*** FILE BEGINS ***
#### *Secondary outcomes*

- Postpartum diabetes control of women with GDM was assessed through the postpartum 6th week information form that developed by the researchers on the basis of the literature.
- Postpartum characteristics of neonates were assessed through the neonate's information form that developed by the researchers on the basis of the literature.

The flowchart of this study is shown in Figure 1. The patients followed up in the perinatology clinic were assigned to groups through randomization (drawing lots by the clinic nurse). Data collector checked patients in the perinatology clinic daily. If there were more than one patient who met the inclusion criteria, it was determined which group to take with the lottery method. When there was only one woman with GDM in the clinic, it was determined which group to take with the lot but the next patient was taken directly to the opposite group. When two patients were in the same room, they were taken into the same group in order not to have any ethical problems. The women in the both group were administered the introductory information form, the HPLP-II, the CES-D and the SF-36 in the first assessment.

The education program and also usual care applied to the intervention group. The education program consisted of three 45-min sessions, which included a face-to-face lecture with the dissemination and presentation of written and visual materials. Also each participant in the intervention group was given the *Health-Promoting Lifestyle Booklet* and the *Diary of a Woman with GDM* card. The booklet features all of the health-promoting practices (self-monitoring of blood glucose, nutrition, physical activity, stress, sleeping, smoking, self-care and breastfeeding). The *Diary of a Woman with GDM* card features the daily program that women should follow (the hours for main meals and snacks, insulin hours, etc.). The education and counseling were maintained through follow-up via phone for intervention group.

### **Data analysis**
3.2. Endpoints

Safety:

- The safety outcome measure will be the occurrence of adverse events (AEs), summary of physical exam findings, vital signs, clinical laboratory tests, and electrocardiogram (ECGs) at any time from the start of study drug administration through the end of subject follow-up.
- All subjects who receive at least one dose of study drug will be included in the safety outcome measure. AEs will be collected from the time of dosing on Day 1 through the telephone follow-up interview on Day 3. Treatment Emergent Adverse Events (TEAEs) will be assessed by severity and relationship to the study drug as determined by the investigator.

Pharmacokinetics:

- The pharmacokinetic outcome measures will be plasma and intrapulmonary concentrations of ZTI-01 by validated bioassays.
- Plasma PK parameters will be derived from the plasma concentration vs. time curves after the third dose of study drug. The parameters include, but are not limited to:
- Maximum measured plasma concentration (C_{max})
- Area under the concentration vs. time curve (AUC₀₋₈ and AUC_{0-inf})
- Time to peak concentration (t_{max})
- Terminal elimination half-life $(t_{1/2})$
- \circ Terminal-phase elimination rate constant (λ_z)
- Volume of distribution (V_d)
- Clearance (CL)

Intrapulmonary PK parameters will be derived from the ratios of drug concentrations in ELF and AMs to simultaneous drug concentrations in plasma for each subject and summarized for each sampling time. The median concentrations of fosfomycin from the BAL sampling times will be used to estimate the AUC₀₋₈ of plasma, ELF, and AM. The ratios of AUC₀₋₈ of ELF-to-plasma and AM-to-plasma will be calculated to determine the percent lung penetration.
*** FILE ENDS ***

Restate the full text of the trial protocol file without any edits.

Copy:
#### *Secondary outcomes*

- Postpartum diabetes control of women with GDM was assessed through the postpartum 6th week information form that developed by the researchers on the basis of the literature.
- Postpartum characteristics of neonates were assessed through the neonate's information form that developed by the researchers on the basis of the literature.

The flowchart of this study is shown in Figure 1. The patients followed up in the perinatology clinic were assigned to groups through randomization (drawing lots by the clinic nurse). Data collector checked patients in the perinatology clinic daily. If there were more than one patient who met the inclusion criteria, it was determined which group to take with the lottery method. When there was only one woman with GDM in the clinic, it was determined which group to take with the lot but the next patient was taken directly to the opposite group. When two patients were in the same room, they were taken into the same group in order not to have any ethical problems. The women in the both group were administered the introductory information form, the HPLP-II, the CES-D and the SF-36 in the first assessment.

The education program and also usual care applied to the intervention group. The education program consisted of three 45-min sessions, which included a face-to-face lecture with the dissemination and presentation of written and visual materials. Also each participant in the intervention group was given the *Health-Promoting Lifestyle Booklet* and the *Diary of a Woman with GDM* card. The booklet features all of the health-promoting practices (self-monitoring of blood glucose, nutrition, physical activity, stress, sleeping, smoking, self-care and breastfeeding). The *Diary of a Woman with GDM* card features the daily program that women should follow (the hours for main meals and snacks, insulin hours, etc.). The education and counseling were maintained through follow-up via phone for intervention group.

### **Data analysis**
3.2. Endpoints

Safety:

- The safety outcome measure will be the occurrence of adverse events (AEs), summary of physical exam findings, vital signs, clinical laboratory tests, and electrocardiogram (ECGs) at any time from the start of study drug administration through the end of subject follow-up.
- All subjects who receive at least one dose of study drug will be included in the safety outcome measure. AEs will be collected from the time of dosing on Day 1 through the telephone follow-up interview on Day 3. Treatment Emergent Adverse Events (TEAEs) will be assessed by severity and relationship to the study drug as determined by the investigator.

Pharmacokinetics:

- The pharmacokinetic outcome measures will be plasma and intrapulmonary concentrations of ZTI-01 by validated bioassays.
- Plasma PK parameters will be derived from the plasma concentration vs. time curves after the third dose of study drug. The parameters include, but are not limited to:
- Maximum measured plasma concentration (C_{max})
- Area under the concentration vs. time curve (AUC₀₋₈ and AUC_{0-inf})
- Time to peak concentration (t_{max})
- Terminal elimination half-life $(t_{1/2})$
- \circ Terminal-phase elimination rate constant (λ_z)
- Volume of distribution (V_d)
- Clearance (CL)

Intrapulmonary PK parameters will be derived from the ratios of drug concentrations in ELF and AMs to simultaneous drug concentrations in plasma for each subject and summarized for each sampling time. The median concentrations of fosfomycin from the BAL sampling times will be used to estimate the AUC₀₋₈ of plasma, ELF, and AM. The ratios of AUC₀₋₈ of ELF-to-plasma and AM-to-plasma will be calculated to determine the percent lung penetration.